Of course, college-level nursing programs can, on their own, play a key role. There must be stepped-up efforts to attract more high school students to these programs. We must work with secondary schools to improve science and math instruction for high-schoolers.

    We must encourage men, Hispanics and other underrepresented groups to pursue nursing careers.

    We need to offer students more support educationally and financially, from tuition assistance to mentoring and paid internships. We must also offer more flexible nursing class schedules, with courses on evenings and weekends to accommodate working students. And we need to admit better qualified students and rigorously enforce grade requirements.

    Borough of Manhattan Community College is piloting the Nursing Now program to help achieve these goals. It enables high school students to take college-level pre-nursing courses. Students also participate in workshops conducted by our nursing professors to introduce them to a college nursing curriculum. Finally, we promise them scholarships if they enroll to major in nursing.

    With more students comes a need for more qualified faculty. Colleges must hire more nursing professors, make salaries more competitive and add better incentives. Fortunately, CUNY has recognized the need. Responding to the city's tremendous nursing shortage, and based on the task force's recommendations, it recently announced it would add 30 full-time nursing professors to its programs this year.

    The immediate implementation of these recommendations is essential to stemming the shortage of nurses, both in New York and across the nation.

    Prez is president of the Borough of Manhattan Community College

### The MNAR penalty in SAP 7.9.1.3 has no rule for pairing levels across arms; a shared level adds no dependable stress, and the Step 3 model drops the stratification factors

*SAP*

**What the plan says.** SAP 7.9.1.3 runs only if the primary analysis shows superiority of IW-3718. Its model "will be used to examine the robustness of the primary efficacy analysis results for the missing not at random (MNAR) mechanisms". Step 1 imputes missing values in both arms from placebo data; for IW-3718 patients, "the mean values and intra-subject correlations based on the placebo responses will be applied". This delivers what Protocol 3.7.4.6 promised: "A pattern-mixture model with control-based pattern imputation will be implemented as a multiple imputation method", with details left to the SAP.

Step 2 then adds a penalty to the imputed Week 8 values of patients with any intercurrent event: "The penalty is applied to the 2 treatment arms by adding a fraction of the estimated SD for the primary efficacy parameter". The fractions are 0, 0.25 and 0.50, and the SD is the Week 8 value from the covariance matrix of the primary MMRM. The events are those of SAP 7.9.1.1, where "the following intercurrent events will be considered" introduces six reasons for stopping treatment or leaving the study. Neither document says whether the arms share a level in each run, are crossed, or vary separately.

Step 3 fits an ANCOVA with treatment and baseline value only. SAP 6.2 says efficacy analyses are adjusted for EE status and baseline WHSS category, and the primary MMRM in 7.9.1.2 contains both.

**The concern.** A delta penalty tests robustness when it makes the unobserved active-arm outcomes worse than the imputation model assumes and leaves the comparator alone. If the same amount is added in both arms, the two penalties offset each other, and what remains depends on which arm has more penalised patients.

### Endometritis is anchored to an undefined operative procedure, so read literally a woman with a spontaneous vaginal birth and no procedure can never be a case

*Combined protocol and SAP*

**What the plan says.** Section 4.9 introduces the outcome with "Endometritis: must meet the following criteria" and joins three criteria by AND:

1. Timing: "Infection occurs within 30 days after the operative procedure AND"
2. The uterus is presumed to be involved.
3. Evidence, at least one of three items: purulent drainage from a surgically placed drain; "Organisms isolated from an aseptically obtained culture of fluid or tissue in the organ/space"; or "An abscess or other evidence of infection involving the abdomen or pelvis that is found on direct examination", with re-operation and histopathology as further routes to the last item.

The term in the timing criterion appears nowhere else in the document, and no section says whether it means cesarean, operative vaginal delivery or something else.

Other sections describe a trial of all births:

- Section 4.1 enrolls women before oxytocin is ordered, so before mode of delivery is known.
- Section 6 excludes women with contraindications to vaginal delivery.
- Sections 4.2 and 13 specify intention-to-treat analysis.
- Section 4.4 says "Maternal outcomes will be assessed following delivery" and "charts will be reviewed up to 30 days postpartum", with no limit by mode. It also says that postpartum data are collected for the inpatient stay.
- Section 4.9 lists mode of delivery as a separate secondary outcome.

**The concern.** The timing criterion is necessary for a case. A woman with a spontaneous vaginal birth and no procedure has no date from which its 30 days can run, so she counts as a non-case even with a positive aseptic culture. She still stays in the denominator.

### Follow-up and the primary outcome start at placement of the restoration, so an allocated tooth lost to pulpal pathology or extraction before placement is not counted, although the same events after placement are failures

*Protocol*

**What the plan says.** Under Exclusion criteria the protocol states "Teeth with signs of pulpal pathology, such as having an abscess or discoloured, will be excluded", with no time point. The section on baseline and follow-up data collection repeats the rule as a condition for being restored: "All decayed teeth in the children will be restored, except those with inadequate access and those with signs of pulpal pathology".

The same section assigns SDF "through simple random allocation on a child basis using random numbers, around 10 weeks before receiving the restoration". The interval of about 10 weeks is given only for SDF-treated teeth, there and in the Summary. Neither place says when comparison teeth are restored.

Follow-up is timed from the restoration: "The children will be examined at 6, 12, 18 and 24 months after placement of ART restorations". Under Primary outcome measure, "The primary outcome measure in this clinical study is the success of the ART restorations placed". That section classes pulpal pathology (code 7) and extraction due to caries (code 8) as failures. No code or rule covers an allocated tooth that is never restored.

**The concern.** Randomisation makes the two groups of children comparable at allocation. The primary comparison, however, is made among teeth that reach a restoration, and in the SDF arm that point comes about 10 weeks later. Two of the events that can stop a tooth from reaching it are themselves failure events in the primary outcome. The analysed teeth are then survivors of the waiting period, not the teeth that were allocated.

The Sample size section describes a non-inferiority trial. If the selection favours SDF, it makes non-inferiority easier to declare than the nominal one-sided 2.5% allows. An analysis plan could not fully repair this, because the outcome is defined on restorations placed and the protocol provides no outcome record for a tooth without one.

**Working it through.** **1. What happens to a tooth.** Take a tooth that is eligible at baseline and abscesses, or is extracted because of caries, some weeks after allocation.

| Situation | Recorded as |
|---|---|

2. Visit -jt profile page

    About -jt

    Joined: Oct '00; Posts: 2,662; Likes: 46


  3. by   rbez

    I hope you sent the same message to the newspaper. Their readers should have an opportunity to hear your (our)perspective.
  4. by   WashYaHands
    he has chaired a task force in which spent the past year coming up with recommendations to solve the RN staffing crisis
    I surely hope that there were RN's on this task force too.

  5. by   -jt
    <I hope you sent the same message to the newspaper.>

    and to the college president who wrote it & to the nursing leaders of this state.
  6. by   DelGR
    Since the article had a link to the author of the article, I sent him an e-mail. Maybe we all should.
  7. by   l.rae
    jt...thanks for the lonk...l sent off and e-mail...doubt l will hear back though...LR
  8. by   RNanne
    I emailed them a book. The suits and the dummies don't have a clue. Sitting on their butts in meetings, task forces, committees etc. They probably have to have a committee to see which one of them gets to use the bathroom first.
  9. by   amy
    I emailed also...I too doubt will get a response.
  10. by   -jt
    <<I emailed them a book>>


    If you want to send a copy of your letters to the editor of the newspaper that printed this article, you can email to:
    Last edit by -jt on Jul 25, '02
  11. by   -jt
    a copy of a letter sent by my union (New York State Nurses Assoc) to the newspaper in response to this article. They also sent a copy to the college administrator who wrote the article: